These little suckers are an incredibly insidious ingredient in facial cleansers, body scrubs and whitening toothpastes lining beauty aisles everywhere, perhaps even right here in Singapore. Essentially, these “brightening” beads function as an abrasive agent to slough off dirt and debris from our skin and pearly whites – but have since been found to confer a whole host of unintended harmful effects to us users and the environment at large.


Simple. These beads are more often than not made of so-called microplastics, which are essentially plastic in pellet form. This is when things get dicey. Keep in mind that most microbeads are too minuscule to be sieved out at traditional sewage plants. Translation? When you flush these non-biodegradable microplastics off your face and down your shower drain, they eventually end up in water the world over – and can stick around in the abyss for centuries.

That’s bad news unto itself, but it gets more dire. Studies have shown that microplastics are inherently “sticky” – good for grabbing onto dead skin cells, very bad for the environment. Non-degradable chemical compounds like DDT and PCBs piggyback on said “sticky” microplastics into the open oceans … and into the gaping maws of unsuspecting marine creatures.

When we polish off a plate of shrimp and scampi, the DDT and PCBs are passed down into our systems – which is very, very bad indeed. Why? These toxins been fingered by the U.S. Environmental Protection Agency and Centers for Disease Control & Prevention as causing cancer, brain damage and disruptive hormonal changes in humans.

Not into fish fingers? The stuff can also be found in your toothpaste, which dentists say may also be seriously grievous to your gums. “They’ll trap bacteria in the gums which leads to gingivitis, and over time that infection moves from the gum into the bone that holds your teeth, and that becomes periodontal disease,” Phoenix-based dentist Justin Phillip warns.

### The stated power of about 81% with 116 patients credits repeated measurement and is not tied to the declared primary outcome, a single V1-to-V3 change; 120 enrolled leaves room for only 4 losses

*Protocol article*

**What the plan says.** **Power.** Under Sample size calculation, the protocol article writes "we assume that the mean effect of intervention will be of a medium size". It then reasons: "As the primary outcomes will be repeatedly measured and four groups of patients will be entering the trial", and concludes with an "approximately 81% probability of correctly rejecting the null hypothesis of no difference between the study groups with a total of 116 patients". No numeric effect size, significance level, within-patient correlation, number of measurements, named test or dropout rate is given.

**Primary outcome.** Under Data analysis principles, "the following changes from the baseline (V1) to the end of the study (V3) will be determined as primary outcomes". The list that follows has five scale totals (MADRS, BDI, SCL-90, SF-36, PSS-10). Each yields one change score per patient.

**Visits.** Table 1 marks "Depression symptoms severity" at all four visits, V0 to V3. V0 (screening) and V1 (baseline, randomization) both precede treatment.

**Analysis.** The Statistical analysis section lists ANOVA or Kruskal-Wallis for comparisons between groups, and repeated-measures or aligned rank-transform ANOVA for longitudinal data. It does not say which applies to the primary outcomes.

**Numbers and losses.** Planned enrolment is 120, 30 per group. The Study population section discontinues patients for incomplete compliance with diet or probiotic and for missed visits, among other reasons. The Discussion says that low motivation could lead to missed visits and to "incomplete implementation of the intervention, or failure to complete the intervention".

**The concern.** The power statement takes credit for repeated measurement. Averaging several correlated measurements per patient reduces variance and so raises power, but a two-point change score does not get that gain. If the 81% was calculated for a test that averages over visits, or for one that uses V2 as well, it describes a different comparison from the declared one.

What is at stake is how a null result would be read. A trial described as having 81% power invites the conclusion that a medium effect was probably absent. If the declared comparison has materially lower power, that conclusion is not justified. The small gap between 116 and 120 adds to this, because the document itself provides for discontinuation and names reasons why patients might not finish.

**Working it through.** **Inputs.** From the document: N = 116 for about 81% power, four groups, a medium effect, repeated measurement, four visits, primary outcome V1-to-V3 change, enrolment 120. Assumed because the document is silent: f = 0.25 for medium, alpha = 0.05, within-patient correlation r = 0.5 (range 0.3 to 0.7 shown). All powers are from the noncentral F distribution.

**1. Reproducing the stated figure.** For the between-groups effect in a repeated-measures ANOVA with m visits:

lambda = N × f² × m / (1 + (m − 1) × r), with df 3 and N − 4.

The body of evidence connecting microbeads to health hazards and plastic pollution may have reached a tipping point; just last December, US president Barack Obama signed into law the Microbead-Free Waters Act of 2015, effectively banning microbeads in all cosmetic products starting January 1, 2018.


All very reassuring indeed, but our faces can’t wait until 2018 for the next good pat-down. The solution is elegantly simple. For starters, opt for “natural” products the next time you’re perusing the pharmacy; zero in on ingredients like apricot husks, black sugar and honey to expel blackheads and debris.

Or concoct your own custom blend. Here’s an embarrassingly easy recipe I like: Whip up one part extra virgin olive oil to two parts brown sugar in a mixing bowl; slather on face; kick up your kitten heels and relax for five minutes; rinse off to reveal surpassingly supple skin.

Finally, be a beauty brainiac by doing your research and arming yourself with a comprehensive overview of the “good” and “bad” brands on the market. There’s a ton of advocacy groups and sites out there, so it’s really just a click and bookmark away to your virtual beauty manual.

I for one like browsing the Environmental Working Group’s searchable cosmetics database whenever I need an unbiased, blow-by-blow breakdown of a particular product’s ingredients. Another nifty source of info comes by way of an incredibly cool Apple- and Android-enabled app by the Plastic Soup Foundation. Scan the barcode with your smartphone’s camera and it’ll tell you if the product in question contains plastic microbeads.

Bottom line? Be conscious of what you’re scouring your face with, if only because you want to continue savouring your sashimi without wondering if you’re poisoning yourself in the process. Food for thought, eh!